College and high school students in Manchester are taking February by theatrical storm, starting this weekend with the Saint Anselm Abbey Players’ One-Act Play Festival Thursday, Feb. 6, through Saturday, Feb. 8, at 7:30 p.m. Next week, Central High School’s Maskers drama club presents its show of Winter Shorts, Thursday, Feb. 13, through Saturday, Feb. 15, at 6:30 p.m.
The players invite audiences to come and see what happens when students take over everything, from acting to directing to PR — and not just because their theater programs depend on it. (Though their theater budgets do rely on the show’s ticket sales.)
The Anselm Abbey Players’ One-Act Play Festival
Normally, the rehearsal period for the Abbey Players’ annual festival is just four weeks long. The time commitment is less than it is for the fall drama and the spring musical, as the plays are shorter and the casts smaller.
But a handful of students at Saint Anselm College went above the call of duty in this year’s festival; one was Maeve Harrington, a junior who proposed the idea of performing a cutting of Shakespeare’s Romeo and Juliet.
This cutting will have just four performers — a Romeo, a Juliet, and two other actors who will play a collection of roles — but that’s not the biggest challenge the cast faces.
“You have to be comfortable with the the language, and memorizing Shakespeare takes longer,” said Landis Magnuson, a Saint Anselm professor and director of the Abbey Players. In his 26 years at Saint A’s, this is the first time a student has taken on this lofty feat at the play festival. (Though the Abbey Players are no stranger to Shakespeare; they usually always perform a cut piece at the school’s sonnet-reading marathon on the Bard’s birthday.)
Harrington will be directing Romeo and Juliet with Kendra Beauregard. The other directors are Brian O’Connor, who directs a cast of six with Louder, I Can’t Hear You, a satire on the American family in the early 1970s, and Dylan Lindholm and Zachary Gregoric, two seniors, who are directing Once Upon a Beginning, a comedic telling of the biblical Adam and Eve story.
While all of the directors have theater experience, for many of them, it’s their first shot in the director’s chair and they weren’t sure what to expect.
“I was surprised at how quickly the cast picked up the directions by me and the play itself,” O’Connor said in a phone interview.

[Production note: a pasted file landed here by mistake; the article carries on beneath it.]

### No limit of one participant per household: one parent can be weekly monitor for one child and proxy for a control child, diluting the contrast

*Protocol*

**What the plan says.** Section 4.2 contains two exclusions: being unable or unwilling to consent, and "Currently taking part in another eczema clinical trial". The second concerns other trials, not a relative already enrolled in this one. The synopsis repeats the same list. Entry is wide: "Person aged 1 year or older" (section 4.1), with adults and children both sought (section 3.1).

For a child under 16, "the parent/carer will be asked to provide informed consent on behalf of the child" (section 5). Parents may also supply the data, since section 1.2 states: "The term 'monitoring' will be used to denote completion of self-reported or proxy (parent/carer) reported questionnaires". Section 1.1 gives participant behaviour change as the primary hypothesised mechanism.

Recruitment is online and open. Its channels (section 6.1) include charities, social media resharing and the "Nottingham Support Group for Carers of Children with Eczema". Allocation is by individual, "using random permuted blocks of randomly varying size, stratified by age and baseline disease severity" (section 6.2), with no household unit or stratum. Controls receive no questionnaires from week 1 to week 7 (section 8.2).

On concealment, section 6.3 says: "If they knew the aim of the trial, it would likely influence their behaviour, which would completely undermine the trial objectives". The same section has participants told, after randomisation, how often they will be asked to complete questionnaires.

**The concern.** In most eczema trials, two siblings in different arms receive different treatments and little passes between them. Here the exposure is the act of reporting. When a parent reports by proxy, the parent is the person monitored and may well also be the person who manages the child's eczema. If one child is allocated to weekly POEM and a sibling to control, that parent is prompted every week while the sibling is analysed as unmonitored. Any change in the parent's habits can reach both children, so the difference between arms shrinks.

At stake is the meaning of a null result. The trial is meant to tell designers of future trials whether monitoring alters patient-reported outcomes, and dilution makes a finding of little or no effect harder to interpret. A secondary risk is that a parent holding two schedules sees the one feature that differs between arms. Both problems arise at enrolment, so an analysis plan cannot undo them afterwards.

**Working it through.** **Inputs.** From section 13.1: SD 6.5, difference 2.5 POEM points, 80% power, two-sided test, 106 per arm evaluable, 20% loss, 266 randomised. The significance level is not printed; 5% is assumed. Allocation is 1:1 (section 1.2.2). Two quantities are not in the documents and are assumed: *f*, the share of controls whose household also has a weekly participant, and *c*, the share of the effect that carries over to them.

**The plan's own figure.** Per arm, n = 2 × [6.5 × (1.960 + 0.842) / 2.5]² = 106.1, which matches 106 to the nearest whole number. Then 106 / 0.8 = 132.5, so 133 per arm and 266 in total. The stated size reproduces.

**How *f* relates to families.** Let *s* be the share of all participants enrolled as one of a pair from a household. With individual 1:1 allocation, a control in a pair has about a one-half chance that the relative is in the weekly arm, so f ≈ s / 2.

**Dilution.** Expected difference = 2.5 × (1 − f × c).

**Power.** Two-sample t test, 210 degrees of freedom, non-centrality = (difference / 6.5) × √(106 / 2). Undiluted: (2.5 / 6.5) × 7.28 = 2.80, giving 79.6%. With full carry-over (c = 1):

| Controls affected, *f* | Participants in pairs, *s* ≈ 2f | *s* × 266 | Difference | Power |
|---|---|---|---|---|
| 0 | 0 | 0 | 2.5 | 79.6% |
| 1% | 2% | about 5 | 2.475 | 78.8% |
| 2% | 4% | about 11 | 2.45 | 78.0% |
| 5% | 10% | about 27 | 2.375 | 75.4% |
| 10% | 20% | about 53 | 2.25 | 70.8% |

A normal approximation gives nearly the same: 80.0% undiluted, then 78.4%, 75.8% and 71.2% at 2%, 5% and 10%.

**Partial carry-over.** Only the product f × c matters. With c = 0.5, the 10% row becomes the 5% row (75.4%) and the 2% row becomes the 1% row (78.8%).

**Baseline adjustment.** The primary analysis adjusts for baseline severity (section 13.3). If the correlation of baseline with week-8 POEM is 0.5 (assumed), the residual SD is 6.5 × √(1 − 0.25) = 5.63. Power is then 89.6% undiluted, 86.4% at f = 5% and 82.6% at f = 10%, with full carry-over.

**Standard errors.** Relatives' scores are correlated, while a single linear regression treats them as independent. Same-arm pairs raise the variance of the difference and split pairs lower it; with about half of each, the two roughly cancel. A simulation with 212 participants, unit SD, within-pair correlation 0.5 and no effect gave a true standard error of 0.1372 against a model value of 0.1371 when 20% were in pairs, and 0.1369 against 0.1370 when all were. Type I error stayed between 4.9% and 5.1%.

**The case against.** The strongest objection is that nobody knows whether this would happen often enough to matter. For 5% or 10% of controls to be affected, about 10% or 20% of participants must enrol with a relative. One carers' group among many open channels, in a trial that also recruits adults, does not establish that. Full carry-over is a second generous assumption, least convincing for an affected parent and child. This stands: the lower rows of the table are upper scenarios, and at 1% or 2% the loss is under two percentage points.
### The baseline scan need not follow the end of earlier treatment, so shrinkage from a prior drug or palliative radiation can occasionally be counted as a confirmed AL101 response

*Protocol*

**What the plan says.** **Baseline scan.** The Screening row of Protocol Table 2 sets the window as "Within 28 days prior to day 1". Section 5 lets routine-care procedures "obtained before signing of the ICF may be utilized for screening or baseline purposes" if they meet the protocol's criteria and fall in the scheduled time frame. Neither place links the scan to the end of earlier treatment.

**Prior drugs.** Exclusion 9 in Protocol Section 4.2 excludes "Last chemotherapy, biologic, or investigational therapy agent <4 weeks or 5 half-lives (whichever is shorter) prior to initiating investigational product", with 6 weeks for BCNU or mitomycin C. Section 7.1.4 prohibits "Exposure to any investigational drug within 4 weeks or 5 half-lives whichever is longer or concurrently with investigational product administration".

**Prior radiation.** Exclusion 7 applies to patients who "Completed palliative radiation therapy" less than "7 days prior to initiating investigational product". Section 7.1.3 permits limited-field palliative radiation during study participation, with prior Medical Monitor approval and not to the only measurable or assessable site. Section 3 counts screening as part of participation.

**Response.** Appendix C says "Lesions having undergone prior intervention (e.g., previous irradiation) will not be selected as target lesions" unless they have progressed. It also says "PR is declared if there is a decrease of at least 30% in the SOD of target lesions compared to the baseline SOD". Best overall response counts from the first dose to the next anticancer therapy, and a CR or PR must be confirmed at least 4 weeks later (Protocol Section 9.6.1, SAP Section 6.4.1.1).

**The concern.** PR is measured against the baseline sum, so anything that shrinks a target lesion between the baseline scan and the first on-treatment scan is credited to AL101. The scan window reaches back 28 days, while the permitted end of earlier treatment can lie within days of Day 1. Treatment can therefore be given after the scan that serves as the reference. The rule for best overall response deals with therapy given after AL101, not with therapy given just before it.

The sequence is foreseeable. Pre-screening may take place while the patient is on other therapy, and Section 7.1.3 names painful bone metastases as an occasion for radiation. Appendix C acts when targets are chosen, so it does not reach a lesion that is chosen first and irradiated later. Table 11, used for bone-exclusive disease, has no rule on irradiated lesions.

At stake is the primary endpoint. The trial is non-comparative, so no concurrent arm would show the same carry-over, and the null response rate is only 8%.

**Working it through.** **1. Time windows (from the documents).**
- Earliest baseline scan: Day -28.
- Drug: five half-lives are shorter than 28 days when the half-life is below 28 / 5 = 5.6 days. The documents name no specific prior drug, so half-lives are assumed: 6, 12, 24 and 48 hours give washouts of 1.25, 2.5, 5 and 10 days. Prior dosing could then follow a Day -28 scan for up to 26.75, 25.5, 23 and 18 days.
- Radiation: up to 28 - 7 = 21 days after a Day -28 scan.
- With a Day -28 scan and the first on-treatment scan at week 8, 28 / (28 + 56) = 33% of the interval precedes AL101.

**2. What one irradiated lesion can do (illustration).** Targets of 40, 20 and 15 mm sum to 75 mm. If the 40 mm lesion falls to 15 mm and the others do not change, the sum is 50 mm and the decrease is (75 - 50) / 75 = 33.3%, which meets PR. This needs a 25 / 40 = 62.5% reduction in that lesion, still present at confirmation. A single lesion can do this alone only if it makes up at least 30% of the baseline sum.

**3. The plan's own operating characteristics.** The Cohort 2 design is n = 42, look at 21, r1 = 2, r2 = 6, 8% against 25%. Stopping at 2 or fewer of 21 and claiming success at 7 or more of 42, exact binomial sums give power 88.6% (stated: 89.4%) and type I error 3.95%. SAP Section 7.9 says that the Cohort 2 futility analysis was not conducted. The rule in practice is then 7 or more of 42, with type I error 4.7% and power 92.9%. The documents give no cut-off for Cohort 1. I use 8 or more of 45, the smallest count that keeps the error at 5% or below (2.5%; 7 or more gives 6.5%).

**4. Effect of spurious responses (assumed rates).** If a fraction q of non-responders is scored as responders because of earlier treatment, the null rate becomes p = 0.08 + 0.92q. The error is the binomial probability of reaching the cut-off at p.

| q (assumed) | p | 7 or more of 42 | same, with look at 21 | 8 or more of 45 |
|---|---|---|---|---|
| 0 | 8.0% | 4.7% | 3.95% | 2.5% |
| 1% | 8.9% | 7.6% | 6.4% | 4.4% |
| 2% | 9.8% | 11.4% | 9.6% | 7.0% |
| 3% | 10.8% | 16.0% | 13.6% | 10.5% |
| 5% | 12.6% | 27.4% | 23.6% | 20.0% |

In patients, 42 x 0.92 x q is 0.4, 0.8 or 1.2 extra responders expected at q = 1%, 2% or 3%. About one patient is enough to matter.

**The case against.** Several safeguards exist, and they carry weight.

Lindholm had a similar experience.
“I’m actually surprised at how smoothly it’s been going. The cast was prepared from the start,” Lindholm said.
For these students, directing is an opportunity to make something that’s almost entirely theirs.
“It’s a chance to do something different,” Lindholm said. “For the student directors, it’s a chance to own the show. … They get to decide how everything is put together.”
And for many students, it’s actually a more comfortable experience.
“Your friend is directing you instead of an adult the Abbey Players hired. It’s much different, even for actors,” said Danielle Minty, a junior who is the working producer for all three plays.
Central High School’s
Maskers’ Winter Shorts
Last week, five of the six student directors — all juniors, save one — gathered around the stage at McAllaster Hall to talk about the drama club’s annual one-act event. They were just two weeks into rehearsal process; a few snow days interrupted the schedule, but not enough to disrupt these youngsters’ excitement of directing for the first time.
It may have even helped inspire Bridget Thornton, whose play, The Blizzard, is the event’s only drama.
The others are K, X, Z and V by Ian Williams, a play about the struggle to find a name for a drug that prevents adult bed-wetting, directed by Kimi Harrington; Dinner With the MacGuffins, a play about a boy whose family keeps disrupting his date, directed by Juliana Cable (who is also in charge of costumes); Drugs are Bad, a tongue-in-cheek satire about a rebellious boy who wants to go to college, work and earn money, directed by Ryan Gamblin; Action News: Now With 10 Percent More Action!, directed by Justin Horne; and Courting 101, which is about a class designed to unravel the mysteries of romance and dating, directed by Quynne Flegenheimer.
The plays are between 10 and 25 minutes, and all of the actors have at least two parts. Some of the directors are acting, too.
The students are responsible for nearly every aspect of the show: They find the props, the sets and costumes at thrift stores, dump stores, Craigslist and old attics; they build the sets, organize the lights and sounds, run the ticket booth and email reporters in hopes of coverage; and they collaborate with their peers in the plays’ directions.
There’s also a more casual atmosphere, the directors said, so there’s less intimidation for actors who want to make suggestions.
Cable has found this refreshing.
“Being a director and having the actors give suggestions has helped me be more open to other people’s ideas,” Cable said. “It helps to build better relationships, and it’s helped me to think more openly about things.”
And directing has provided another way for these kids to invest in an artistic medium that has been integral to their high school experiences.
“Drama has touched us and made us who we are in some kind of a way. And directing is an entirely different aspect of that. It’s an entirely different animal,” Gamblin said. “It’s cool for a lot of us because we get to be a bigger part than we normally would. We can have greater effect and have more ability to be creatively in control. We can share our ideas with our peers and really kind of make a work of art that we can call our own.”
As seen in the February 6, 2014 issue of the Hippo.